It is early March 2021 and an unknown, small cat appears in our suburban backyard. The above picture is one of the first we were able to snap of her, through the backyard windows.
Both my husband and I are cat lovers and many have have allowed us to live with them over the years. We seem to attract small cats, rather than big ones, mixed bags rather than purebloods and in that respect, the unknown visitor touches our hearts immediately. She is a small run-of-the-mill tabby, with clear green eyes that look right at us. She does not seem to be afraid of us. It feels to us as if she is trying to convey a message to us. It does not take us long to understand that it is food she is after. A feeding routine develops quickly and naturally. Initially we call the cat ‘Kitty’, but later we officially baptise her ‘Mitsy’. It seems to fit her better.
In the early stages of her visits, she hides around the corner of the house when we step outside to bring fresh food. She only returns after we go back into the house. She has no interest in being fondled. We can watch, with the safety of the glass sliding door in between but we can’t touch – and that is fine. We admire her independence and other than feeding her feel no urge to try and touch or lift her.
The amounts of food she puts away are incredible. She easily ‘inhales’ 4 small-size cans of food per day and won’t say ‘no’ to an additional bowl of kibble either. In the beginning, we look at her and think: she looks really healthy. Clear eyes and nose, big furry winter coat, not emaciated at all… and we make up stories about her. Where she comes from, who she belongs to (if anyone), where she sleeps… Soon, we realise our mistake: this cat does not look healthy, she looks pregnant! When that realisation hits, we invest in better food with high nutritional value.
We wonder if this is a feral cat. Or could she be a lost cat? A stray? Maybe her owners moved house and she escaped? Or, a more morose scenario: maybe she does have an owner, but they have different standards about taking care of a cat than we have… I mean, who would let a cat roam outside at all hours of the day, rain or shine, while so obviously hungry and super-pregnant?
This is Mitsy in her winter coat. A few weeks later she looks completely different: slim and sleek and if we had not gotten used to her face by now, you would almost say this is a completely different animal! If someone loses their tabby it could be hard to identify it by just pictures.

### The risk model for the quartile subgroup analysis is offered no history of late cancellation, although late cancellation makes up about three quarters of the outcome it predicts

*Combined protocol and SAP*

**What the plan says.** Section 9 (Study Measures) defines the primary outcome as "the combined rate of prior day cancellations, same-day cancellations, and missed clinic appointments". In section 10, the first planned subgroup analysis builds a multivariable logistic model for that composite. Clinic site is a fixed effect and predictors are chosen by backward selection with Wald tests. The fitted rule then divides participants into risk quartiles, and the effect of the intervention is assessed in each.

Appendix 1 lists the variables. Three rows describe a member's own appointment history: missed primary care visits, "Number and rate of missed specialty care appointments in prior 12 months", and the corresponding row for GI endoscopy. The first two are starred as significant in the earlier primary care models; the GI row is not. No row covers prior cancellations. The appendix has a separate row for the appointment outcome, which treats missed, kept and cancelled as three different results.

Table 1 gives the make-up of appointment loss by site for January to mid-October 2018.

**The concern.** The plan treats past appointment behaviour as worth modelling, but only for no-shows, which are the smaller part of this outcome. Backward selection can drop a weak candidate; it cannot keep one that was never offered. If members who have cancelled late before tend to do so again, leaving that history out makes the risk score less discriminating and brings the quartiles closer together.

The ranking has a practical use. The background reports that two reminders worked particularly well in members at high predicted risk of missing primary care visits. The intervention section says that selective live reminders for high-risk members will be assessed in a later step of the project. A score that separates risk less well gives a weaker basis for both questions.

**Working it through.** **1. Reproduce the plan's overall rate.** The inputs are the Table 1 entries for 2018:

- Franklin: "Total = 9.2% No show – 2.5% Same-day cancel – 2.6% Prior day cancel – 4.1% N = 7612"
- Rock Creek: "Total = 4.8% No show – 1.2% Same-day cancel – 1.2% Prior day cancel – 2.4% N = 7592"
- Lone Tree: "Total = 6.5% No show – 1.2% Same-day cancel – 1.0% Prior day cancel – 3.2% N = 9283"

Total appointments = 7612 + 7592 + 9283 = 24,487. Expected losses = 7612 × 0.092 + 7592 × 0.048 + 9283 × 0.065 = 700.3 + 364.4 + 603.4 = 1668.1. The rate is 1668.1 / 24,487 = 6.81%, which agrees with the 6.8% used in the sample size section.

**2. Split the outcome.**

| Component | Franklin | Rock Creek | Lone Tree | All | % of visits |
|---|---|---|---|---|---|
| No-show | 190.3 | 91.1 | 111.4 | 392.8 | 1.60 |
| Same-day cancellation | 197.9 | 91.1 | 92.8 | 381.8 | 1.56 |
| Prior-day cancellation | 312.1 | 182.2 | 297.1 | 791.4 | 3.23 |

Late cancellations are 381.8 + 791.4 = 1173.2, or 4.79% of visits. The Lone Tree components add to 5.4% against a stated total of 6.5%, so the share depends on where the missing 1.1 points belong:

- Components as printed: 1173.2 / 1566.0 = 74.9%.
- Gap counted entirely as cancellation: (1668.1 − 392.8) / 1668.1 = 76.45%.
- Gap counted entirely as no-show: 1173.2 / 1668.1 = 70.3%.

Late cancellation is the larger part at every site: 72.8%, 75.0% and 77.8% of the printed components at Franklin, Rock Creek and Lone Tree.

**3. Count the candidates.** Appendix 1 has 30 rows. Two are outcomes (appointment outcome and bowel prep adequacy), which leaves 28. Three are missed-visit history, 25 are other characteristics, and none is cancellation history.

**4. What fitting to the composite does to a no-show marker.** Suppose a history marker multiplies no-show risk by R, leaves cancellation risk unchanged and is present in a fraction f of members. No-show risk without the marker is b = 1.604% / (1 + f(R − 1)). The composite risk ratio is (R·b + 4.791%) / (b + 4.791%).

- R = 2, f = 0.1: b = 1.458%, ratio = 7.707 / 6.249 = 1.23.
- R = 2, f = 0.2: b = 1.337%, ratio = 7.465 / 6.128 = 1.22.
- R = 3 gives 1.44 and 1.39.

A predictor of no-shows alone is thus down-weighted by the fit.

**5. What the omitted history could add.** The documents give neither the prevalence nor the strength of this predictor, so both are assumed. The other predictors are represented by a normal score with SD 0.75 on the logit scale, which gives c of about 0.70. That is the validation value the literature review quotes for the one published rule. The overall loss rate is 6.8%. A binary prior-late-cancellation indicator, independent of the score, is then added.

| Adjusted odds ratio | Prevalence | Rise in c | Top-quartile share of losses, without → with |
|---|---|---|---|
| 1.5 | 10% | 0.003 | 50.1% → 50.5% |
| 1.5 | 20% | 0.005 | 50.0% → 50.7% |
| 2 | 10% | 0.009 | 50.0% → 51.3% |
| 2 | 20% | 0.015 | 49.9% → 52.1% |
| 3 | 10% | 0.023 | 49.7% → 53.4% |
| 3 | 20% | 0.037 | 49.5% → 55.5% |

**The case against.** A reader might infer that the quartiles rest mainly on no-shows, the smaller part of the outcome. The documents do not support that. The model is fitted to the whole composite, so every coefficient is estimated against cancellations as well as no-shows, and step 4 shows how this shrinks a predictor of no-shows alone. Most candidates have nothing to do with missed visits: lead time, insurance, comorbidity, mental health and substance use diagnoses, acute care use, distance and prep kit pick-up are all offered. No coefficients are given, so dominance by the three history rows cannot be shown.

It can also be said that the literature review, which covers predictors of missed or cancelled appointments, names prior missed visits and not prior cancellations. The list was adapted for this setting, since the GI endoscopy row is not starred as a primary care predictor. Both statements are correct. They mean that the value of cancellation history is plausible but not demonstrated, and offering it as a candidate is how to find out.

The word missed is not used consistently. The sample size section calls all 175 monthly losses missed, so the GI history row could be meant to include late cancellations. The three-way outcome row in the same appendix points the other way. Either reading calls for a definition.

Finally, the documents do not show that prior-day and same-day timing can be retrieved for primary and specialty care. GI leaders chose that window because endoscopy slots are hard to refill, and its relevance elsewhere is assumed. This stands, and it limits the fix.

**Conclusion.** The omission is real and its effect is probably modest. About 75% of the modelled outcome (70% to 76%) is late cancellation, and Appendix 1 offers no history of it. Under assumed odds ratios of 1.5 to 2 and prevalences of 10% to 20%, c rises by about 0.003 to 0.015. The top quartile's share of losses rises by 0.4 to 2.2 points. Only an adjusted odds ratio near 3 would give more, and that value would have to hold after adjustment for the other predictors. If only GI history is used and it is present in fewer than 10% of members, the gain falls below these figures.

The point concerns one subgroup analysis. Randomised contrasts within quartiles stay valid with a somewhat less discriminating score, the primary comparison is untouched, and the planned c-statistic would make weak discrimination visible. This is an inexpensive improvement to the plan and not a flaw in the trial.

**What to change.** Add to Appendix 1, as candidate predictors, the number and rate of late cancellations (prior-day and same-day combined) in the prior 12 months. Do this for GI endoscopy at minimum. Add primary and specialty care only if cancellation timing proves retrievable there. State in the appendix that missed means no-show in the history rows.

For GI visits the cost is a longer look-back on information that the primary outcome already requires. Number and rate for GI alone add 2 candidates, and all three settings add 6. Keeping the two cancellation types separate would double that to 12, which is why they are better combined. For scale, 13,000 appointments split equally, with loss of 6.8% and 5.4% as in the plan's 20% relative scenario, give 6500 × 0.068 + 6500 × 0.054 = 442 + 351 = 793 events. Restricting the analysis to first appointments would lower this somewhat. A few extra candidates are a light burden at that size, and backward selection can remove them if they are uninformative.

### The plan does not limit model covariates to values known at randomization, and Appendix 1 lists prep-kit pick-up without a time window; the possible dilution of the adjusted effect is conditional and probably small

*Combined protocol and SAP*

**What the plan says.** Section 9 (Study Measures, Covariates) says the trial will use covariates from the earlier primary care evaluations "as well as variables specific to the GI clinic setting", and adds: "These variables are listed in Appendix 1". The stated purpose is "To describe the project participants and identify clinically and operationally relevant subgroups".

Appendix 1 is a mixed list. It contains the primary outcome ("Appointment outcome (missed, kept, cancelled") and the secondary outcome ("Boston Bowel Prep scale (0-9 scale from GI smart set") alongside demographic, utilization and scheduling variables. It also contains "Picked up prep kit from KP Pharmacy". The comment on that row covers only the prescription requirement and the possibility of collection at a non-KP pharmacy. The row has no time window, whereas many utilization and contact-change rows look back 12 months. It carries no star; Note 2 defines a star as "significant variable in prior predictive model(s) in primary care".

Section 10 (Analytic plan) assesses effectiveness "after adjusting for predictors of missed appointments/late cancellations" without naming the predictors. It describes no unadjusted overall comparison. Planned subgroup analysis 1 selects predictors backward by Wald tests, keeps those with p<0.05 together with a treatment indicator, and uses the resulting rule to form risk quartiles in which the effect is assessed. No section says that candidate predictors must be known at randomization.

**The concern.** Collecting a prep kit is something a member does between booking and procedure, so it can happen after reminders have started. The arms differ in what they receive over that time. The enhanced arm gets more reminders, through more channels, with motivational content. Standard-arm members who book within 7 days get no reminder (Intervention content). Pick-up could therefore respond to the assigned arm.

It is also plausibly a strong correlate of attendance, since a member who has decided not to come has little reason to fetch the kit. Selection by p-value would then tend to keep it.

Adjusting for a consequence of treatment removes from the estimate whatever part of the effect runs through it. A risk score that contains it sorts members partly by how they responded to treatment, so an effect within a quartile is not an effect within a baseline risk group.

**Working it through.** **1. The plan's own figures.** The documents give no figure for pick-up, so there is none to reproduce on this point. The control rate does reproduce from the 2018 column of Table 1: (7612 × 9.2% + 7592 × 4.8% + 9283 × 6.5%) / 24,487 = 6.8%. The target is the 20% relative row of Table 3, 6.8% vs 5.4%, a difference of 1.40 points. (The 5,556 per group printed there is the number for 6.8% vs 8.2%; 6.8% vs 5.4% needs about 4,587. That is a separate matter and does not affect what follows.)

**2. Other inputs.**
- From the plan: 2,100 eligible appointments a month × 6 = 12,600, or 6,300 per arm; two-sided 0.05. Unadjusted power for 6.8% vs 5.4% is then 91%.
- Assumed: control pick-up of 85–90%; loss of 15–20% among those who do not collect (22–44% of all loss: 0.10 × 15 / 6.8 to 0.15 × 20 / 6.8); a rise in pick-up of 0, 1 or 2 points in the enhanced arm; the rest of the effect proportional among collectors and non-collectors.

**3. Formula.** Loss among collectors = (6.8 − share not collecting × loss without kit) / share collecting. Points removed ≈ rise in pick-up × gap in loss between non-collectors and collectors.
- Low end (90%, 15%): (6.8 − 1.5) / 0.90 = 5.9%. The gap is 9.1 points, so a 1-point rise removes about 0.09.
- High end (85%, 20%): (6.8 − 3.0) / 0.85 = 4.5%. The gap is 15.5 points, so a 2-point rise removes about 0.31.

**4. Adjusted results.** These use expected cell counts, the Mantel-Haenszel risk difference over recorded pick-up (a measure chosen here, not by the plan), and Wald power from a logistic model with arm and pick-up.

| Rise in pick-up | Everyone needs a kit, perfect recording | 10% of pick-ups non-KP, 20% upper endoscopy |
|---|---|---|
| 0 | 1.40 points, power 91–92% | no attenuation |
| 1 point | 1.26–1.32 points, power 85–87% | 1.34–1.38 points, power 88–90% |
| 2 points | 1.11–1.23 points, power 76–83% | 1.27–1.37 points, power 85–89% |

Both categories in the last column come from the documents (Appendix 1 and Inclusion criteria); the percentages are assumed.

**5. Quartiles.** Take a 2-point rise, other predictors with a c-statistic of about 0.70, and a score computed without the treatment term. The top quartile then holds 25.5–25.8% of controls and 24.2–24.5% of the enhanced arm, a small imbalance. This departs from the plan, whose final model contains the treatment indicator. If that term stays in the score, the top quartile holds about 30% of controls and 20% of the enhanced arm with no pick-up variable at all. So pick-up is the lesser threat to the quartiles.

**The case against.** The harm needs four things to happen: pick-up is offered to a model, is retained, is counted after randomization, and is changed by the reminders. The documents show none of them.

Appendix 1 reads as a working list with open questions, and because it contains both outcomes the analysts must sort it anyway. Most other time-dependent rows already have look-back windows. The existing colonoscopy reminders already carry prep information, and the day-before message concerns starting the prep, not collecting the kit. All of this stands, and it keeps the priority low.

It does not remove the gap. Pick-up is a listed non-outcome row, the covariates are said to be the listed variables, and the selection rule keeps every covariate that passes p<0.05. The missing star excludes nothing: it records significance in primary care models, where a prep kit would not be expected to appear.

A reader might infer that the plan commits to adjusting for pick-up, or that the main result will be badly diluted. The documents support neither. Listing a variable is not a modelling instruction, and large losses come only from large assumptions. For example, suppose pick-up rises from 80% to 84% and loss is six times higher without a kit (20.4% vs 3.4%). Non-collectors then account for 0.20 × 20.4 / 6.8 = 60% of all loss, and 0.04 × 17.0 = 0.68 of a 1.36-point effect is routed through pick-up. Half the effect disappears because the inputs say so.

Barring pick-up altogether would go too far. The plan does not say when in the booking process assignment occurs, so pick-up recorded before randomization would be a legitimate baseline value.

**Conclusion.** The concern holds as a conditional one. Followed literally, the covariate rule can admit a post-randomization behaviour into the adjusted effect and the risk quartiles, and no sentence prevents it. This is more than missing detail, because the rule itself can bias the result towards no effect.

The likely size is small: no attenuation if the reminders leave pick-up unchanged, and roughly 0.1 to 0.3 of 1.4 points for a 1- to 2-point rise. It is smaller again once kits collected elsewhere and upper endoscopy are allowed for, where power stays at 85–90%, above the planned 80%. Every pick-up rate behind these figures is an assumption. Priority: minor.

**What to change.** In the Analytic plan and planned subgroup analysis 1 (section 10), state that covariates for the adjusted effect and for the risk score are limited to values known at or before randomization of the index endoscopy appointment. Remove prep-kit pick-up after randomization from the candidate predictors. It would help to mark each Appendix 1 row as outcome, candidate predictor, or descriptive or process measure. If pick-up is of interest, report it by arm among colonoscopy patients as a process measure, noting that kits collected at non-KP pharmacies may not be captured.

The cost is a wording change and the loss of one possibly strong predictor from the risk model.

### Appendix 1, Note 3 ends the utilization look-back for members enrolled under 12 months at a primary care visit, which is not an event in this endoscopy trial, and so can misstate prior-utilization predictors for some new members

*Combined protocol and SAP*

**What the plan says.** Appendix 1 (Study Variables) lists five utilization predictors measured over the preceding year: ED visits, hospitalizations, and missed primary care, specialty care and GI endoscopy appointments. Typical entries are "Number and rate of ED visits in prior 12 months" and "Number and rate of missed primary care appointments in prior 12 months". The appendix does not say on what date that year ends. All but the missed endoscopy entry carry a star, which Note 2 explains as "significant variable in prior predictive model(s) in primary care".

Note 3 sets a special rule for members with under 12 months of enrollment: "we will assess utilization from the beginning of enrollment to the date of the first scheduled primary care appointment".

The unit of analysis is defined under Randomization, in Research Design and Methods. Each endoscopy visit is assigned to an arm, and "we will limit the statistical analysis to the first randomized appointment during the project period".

We decide to publish some pictures we managed to snap of her, on a local ‘Lost and found’ websites and Facebook page. Nobody claims her. We get in touch with several cat rescue groups as well, to find our best course of action, if we want to ‘help’ this cat. Neither of us have ever been involved in trapping a cat, let alone doing the follow-up care for a pregnant and possibly (semi-)feral animal in our house.
One thing comes through loud and clear: there are many different opinions and (sometimes militant) rescuers out there. Quite a bit of forceful pushiness comes our way. Some contributors to blogs and pages want us to feel personally guilty about the ever-growing feral cat population. They tell us we ‘must’ trap this cat ‘immediately’, so she can have her kittens in a safe place. They tell us that “if you do not act, you are signing a death warrant for her kittens”. When we do not respond, we see quite a few offensive follow-up postings that make us into ‘irresponsible’ people. Some offer us the use of their traps, but tell us we will never see the cat again after it is trapped, “because only experienced people with knowledge in this field can do this”…
We tend to seek many points of view in order to understand things more fully; after all, no one person’s view is totally complete. When other people take a position unlike our own, we have a choice. we can assume that one of us is wrong and defend ourselves, or we can be grateful for the chance to see that there are countless ways of looking at things. An abundance of wisdom is available if we keep an open mind.